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The coronavirus pandemic is a life-changing event

March 18, 2020 • 2:38 PM

That viral Twitter thread about how hard the coronavirus will hit the U.S. is terrifying, but perhaps the most frightening bit is how plainly it makes the case that in order to keep millions of people from dying we must essentially stay in lockdown for more than a year. Even if the federal government pulls its act together and performs heroically in coming months, and we get a miracle reduction in Covid-19 cases, we’re still looking at hundreds of thousands of deaths with lockdown conditions into 2021 to slow the virus’s spread.

That’s bad, and people more in tune with the economy than I am have already explained why we’re in for a good deal of pain in exchange for keeping people alive. But an underreported story is that a big chunk of people who emerge from this experience will be deeply affected by isolation tactics, separate from their respiratory outcomes, especially children who could find themselves next spring having spent a year experiencing anything from a dedicated home-schooling program, to a wide range of “distance learning” methods, to no meaningful education at all.

All that’s to say that even if we avoid total disaster, “only” a couple hundred thousand people die, and isolation tactics get called off the instant a vaccine gets developed and distributed, we’re still going to have a generation of young people whose educational and social paths were disrupted dramatically. What will that do to academic achievement measures? Friendship networks? High school and college students who are implicitly (or explicitly) developing professional networks? And that’s just what I was able to think of off the top of my head.

Maybe the kids will be okay and won’t miss a beat when they resume regular activities. But it’s looking more and more like at some point we’ll have to confront how this pandemic is going to alter the most basic functions of our society for a long time to come.

Photo: "New York National Guard" by The National Guard. Used under CC BY 2.0 license. Original caption: U.S. Army Spc. Reagan Long, a horizontal construction engineer assigned to the 827th Engineer Company, 204th Engineering Battalion, 53rd Troop Command, New York Army National Guard, alongside Pfc. Naomi Velez, a horizontal construction engineer assigned to the 152nd Engineer Support Company, 42nd Infantry Division, register people at a COVID-19 Mobile Testing Center in Glenn Island Park, New Rochelle, Mar. 14, 2020. Members of the Army and Air National Guard from across several states have been activated under Operation COVID-19 to support federal, state and local efforts. (U.S. Army National Guard photo by Sgt. Amouris Coss)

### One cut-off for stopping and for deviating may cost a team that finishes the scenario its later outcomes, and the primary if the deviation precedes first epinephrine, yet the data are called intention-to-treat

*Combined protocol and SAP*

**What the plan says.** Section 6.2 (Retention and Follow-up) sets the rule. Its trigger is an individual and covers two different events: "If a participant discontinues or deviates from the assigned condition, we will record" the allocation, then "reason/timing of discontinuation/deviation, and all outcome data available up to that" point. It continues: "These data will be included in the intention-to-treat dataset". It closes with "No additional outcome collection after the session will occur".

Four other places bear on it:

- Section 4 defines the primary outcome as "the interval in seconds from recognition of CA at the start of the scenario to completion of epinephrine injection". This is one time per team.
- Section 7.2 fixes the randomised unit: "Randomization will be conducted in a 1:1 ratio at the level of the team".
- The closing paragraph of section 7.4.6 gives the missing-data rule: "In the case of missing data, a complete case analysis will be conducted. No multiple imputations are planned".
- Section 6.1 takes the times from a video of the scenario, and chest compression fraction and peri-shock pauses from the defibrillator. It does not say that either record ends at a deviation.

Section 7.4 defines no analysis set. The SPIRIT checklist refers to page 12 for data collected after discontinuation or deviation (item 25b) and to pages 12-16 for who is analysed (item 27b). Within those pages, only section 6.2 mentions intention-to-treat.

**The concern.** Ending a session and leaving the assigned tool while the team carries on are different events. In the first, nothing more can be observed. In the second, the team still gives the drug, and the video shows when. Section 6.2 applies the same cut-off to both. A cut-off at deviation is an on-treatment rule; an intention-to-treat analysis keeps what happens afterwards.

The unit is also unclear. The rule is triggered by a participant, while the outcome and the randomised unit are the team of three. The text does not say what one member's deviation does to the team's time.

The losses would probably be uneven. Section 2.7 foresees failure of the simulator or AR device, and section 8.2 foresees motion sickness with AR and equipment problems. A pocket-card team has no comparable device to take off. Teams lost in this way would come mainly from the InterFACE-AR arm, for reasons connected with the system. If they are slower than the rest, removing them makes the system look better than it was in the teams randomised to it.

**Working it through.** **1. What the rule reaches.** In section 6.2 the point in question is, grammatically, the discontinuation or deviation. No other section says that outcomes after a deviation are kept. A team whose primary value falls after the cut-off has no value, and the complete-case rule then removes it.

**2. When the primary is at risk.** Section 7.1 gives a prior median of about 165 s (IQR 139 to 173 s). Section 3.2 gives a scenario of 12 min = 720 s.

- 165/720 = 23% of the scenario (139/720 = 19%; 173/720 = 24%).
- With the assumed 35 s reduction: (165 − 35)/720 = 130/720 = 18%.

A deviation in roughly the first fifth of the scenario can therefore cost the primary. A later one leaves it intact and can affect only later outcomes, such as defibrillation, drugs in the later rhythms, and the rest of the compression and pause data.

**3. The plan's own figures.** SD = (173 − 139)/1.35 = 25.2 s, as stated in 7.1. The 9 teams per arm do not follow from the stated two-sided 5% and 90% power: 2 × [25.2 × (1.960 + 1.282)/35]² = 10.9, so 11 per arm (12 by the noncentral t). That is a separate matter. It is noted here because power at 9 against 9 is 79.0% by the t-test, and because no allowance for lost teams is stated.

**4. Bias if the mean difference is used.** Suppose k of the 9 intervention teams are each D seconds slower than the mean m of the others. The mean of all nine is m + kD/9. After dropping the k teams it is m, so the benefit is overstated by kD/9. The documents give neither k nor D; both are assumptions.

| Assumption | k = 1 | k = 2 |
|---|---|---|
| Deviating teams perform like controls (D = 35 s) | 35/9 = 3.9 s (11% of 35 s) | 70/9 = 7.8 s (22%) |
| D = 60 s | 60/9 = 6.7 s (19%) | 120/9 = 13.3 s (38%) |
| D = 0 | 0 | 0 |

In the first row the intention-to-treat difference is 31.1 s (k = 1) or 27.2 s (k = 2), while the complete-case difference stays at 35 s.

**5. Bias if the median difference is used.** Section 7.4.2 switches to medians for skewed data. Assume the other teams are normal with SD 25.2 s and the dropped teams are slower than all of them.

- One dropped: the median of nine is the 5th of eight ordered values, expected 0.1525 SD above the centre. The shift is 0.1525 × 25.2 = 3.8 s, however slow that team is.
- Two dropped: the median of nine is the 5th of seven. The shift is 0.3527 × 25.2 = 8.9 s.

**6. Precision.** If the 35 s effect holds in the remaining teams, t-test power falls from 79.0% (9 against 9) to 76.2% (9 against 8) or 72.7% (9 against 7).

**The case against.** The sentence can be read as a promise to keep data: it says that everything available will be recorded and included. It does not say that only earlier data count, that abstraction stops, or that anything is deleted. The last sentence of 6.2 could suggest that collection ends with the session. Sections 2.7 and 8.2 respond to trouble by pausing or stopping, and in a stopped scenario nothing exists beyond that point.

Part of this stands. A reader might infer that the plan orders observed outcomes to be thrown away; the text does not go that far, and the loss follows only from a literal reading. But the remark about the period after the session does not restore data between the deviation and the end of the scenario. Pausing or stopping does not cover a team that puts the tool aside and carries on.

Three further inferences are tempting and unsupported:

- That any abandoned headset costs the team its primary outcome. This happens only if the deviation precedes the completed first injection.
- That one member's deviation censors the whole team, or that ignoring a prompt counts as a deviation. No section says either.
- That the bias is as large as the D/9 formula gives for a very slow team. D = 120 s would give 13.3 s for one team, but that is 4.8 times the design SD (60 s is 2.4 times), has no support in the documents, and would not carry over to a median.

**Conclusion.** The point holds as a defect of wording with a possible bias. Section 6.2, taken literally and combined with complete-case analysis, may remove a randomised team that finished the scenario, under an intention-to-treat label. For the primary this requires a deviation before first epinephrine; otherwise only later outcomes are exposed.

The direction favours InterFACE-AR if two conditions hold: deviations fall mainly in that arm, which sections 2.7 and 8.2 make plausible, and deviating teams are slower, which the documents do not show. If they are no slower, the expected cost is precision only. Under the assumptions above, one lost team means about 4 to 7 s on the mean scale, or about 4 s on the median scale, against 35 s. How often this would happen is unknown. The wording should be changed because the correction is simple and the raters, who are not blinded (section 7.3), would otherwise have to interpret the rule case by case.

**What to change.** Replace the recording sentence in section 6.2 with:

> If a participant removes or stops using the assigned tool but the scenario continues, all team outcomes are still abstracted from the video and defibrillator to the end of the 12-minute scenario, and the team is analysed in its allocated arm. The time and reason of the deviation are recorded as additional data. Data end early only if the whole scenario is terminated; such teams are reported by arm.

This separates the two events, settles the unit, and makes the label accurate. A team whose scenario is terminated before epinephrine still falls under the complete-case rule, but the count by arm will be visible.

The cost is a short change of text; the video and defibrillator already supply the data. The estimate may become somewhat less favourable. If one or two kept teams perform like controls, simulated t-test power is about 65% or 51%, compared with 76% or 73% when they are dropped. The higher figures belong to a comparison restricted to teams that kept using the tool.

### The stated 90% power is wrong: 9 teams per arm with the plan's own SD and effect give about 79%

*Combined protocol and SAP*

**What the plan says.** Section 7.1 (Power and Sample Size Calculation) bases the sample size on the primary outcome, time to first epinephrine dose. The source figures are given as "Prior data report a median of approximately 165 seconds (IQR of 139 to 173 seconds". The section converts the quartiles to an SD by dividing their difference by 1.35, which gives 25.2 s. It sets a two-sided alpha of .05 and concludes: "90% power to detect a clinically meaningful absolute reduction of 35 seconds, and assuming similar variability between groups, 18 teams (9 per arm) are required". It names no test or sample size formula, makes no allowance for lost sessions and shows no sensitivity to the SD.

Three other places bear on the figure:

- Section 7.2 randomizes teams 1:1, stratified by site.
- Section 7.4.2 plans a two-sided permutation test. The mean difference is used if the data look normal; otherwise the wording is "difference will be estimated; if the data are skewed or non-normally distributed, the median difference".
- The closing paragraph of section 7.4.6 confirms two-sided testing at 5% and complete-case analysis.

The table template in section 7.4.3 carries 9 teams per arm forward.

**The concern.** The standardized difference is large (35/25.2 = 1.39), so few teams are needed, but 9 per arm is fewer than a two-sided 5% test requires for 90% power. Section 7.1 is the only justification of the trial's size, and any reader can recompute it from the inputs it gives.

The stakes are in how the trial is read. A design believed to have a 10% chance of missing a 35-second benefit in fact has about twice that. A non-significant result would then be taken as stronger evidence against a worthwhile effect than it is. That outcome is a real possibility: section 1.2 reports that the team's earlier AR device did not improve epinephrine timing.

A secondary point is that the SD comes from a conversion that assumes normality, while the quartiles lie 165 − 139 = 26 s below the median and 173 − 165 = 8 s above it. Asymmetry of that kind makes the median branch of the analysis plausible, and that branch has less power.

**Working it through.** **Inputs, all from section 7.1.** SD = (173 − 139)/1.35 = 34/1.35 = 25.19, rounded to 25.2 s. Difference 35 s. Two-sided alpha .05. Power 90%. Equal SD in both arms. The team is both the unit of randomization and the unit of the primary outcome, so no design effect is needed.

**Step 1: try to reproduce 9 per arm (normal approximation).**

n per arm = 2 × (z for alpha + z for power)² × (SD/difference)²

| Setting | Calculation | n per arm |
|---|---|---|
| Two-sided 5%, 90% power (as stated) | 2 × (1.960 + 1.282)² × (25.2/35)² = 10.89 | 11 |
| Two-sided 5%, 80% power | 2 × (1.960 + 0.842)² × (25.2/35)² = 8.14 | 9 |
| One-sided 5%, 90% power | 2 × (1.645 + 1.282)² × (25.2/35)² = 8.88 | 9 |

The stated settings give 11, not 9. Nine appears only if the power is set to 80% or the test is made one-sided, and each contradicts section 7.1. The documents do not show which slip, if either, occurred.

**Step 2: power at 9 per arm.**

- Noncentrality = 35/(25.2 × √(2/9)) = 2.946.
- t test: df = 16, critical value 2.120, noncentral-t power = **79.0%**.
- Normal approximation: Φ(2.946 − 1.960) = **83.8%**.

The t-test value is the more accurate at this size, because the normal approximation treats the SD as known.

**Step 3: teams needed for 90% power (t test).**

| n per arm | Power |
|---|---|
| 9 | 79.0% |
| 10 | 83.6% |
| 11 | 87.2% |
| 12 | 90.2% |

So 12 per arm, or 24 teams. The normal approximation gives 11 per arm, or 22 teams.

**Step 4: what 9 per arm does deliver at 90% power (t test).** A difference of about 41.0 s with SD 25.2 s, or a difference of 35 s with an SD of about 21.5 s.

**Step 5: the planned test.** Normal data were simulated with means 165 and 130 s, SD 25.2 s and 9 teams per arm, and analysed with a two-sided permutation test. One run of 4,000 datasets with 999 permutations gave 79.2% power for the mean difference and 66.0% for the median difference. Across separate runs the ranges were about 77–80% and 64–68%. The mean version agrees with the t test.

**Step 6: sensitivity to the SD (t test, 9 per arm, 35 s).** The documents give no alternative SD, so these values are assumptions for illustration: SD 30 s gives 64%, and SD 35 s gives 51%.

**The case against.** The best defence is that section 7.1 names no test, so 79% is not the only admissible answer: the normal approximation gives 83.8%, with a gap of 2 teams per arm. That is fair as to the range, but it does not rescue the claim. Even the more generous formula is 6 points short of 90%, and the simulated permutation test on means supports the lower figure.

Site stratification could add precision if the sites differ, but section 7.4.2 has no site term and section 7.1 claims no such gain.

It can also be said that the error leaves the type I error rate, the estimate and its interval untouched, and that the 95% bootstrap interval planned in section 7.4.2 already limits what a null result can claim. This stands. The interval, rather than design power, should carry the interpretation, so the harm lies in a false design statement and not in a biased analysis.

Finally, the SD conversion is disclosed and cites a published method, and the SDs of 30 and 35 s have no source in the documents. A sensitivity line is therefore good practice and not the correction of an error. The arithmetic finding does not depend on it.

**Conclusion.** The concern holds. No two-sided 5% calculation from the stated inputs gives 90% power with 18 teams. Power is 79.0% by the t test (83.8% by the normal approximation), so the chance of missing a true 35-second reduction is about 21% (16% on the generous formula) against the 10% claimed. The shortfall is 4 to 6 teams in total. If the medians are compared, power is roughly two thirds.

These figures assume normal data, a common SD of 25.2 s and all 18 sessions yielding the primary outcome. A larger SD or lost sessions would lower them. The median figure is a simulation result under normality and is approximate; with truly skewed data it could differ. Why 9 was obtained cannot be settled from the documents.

We’ll get through this together, mostly by staying apart

March 12, 2020 • 11:31 PM

I’ve spoken to multiple people in the past couple days who have compared the current coronavirus crisis to 9/11. One person compared the panic they saw in a particular young man in the Bay Area back in 2001 who was convinced more planes would fall out of the sky to panicked people buying up hand sanitizer. Another person described feeling unable to come to an emotional reckoning with the scale and gravity of 9/11, and that they have similar feelings today.

Stray thought on a Wednesday

March 4, 2020 • 10:52 AM

Am I the only person who has Princess Bride quotes pop into my head spoken as if they were written by Tarantino?

Yes?

Carry on.

Media Diet: February 2020

March 1, 2020 • 7:27 PM


This year I’m aiming to reflect on the media I consumed each month. Here, I’ve listed each book, movie, TV show season, and podcast I finished in February 2020. I’ve only included those works which I’d never completed previously, or which I’d finished so long ago it felt unfamiliar.

This is not my complete media diet. I also watched a lot of TV that isn’t worth recapping, notably a bunch of Simpsons episodes, plus NBA games. I also subscribe to several podcasts which I enjoy, but don’t listen to every episode: The Right Time with Bomani Jones, The Lowe Post, and WTF with Marc Maron. I also listened to a bunch of back episodes of the Grierson and Leitch movies podcast, focusing on their Reboot segments in which they discussed movies I’d seen before.

I don’t have much loyalty to specific websites, but I do make sure every day to read Kottke, Dear Prudence on Slate (free entries only), and I check ESPN. I subscribe to several newsletters, but actively look forward to the ones from Will Leitch, Anne Helen Petersen, and the Action Cookbook by Scott Hines.

I’m in the midst of quitting Facebook as much as work allows, and someday I’ll find a way to kick my Twitter habit. Instagram sucks, too, but less than the other ones, probably because I’ve resisted following celebrities. This month, I think got through a lot less media than usual, probably because I took a significant vacation and on my flights I was mostly trying to sleep (unsuccessfully).

Let’s get to it.

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